The best advice I can give to such athletes is to control every aspect that you can control. You may not have the experience, but that is no reason to let your opponent outwork you. Enter your event knowing that you did everything in your power to prepare. Don’t leave any room for doubt. Lack of experience is no excuse to be outworked.
And when you truly believe that you outworked your opponent, you will be better at hiding the anxiety and fear that exists within. One concept that I always try to instill upon my athletes is to compete with a poker face. Don’t show your hand before the event. Take comfort in your hard work. Constantly remind yourself that your opponent did not outwork you and you’ll be more likely to forget about any lack of experience or fear.
In summary, there is nothing that you can do today to develop true confidence tomorrow. It takes time. Don’t wait until it is too late. Start taking the necessary steps as soon as possible. Every day counts. It may seem like a long journey, but there is no better feeling than looking into your opponent’s eyes and knowing that you outworked him. Conversely, there is no worse feeling than to be on the other end of that stare down. It is up to the individual to pick a side. Just remember that your choice must be made many weeks in advance.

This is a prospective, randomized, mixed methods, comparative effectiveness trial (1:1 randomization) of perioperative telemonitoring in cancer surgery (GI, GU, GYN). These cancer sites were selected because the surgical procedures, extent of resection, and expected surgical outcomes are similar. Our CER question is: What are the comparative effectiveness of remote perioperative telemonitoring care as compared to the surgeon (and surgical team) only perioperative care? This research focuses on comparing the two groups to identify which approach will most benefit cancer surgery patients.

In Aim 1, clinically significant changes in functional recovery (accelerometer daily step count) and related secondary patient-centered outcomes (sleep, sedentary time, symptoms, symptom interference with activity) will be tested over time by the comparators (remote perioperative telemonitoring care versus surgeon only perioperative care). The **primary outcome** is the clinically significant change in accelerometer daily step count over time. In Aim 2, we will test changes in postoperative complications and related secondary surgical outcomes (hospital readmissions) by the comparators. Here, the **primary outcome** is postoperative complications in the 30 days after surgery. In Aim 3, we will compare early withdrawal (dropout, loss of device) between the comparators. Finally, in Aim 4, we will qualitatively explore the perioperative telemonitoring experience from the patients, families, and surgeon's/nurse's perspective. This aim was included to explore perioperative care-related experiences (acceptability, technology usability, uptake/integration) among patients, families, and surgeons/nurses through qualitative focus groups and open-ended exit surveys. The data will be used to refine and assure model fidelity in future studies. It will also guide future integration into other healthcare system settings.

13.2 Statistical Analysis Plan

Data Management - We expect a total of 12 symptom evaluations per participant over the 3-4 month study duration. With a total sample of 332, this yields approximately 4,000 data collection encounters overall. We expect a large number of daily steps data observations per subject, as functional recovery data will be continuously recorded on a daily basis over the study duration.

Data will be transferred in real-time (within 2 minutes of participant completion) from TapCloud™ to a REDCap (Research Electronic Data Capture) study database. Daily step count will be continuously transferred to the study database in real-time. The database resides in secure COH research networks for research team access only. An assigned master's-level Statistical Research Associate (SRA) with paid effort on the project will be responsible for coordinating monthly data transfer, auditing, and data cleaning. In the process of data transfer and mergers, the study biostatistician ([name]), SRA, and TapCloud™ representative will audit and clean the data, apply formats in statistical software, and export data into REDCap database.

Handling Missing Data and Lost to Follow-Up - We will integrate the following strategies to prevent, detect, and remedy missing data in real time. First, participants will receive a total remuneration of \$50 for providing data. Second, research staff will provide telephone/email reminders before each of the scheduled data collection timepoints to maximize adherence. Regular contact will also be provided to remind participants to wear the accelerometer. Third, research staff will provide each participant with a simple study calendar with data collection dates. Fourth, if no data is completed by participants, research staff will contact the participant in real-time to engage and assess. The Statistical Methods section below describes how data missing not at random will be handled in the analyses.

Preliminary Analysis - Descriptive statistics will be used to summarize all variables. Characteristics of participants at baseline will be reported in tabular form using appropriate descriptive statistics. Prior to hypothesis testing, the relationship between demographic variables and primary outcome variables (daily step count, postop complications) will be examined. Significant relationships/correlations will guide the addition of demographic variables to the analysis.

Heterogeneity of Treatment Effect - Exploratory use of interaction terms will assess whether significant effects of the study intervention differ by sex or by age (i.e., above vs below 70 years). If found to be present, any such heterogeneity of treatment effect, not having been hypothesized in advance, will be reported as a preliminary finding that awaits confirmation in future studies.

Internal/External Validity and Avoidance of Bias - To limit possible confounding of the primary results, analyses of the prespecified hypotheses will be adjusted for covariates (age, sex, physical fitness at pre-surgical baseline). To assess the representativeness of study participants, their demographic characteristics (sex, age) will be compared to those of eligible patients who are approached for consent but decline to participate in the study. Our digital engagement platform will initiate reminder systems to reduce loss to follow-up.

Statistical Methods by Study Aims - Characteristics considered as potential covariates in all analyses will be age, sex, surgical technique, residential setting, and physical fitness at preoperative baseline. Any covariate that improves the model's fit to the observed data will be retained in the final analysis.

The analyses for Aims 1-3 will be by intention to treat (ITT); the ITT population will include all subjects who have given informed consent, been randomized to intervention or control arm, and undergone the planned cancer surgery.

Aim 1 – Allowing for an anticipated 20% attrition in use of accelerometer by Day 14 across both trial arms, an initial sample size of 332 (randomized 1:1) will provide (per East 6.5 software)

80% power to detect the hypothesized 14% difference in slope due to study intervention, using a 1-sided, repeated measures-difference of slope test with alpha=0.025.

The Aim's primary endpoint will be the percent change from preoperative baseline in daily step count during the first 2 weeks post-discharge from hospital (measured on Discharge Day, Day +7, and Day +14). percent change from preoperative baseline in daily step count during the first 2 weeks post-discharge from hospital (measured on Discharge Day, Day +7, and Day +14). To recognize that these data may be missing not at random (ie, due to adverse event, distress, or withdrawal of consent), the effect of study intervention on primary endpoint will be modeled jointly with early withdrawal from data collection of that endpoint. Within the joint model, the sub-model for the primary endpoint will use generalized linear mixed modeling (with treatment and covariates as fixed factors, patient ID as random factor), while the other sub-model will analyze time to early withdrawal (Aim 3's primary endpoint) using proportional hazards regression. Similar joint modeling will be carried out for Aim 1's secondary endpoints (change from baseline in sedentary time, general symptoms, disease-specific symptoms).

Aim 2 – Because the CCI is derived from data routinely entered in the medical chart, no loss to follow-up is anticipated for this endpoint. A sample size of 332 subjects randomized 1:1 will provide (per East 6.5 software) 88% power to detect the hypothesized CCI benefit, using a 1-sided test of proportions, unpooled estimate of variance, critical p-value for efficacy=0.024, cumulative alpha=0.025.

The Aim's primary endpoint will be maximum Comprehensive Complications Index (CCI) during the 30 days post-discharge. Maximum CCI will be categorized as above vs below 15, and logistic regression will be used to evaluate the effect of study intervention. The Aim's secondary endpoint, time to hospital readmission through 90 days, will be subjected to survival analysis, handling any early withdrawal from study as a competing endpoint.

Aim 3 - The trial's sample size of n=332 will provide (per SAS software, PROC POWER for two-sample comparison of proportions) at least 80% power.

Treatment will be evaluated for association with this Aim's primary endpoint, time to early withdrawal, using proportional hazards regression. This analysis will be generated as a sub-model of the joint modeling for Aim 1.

If you can’t decide, expect someone else to decide for you.
“Man often becomes what he believes himself to be. If I keep on saying to myself that I cannot do a certain thing, it is possible that I may end by really becoming incapable of doing it. On the contrary, if I have the belief that I can do it, I shall surely acquire the capacity to do it even if I may not have it at the beginning.” – Mahatma Gandhi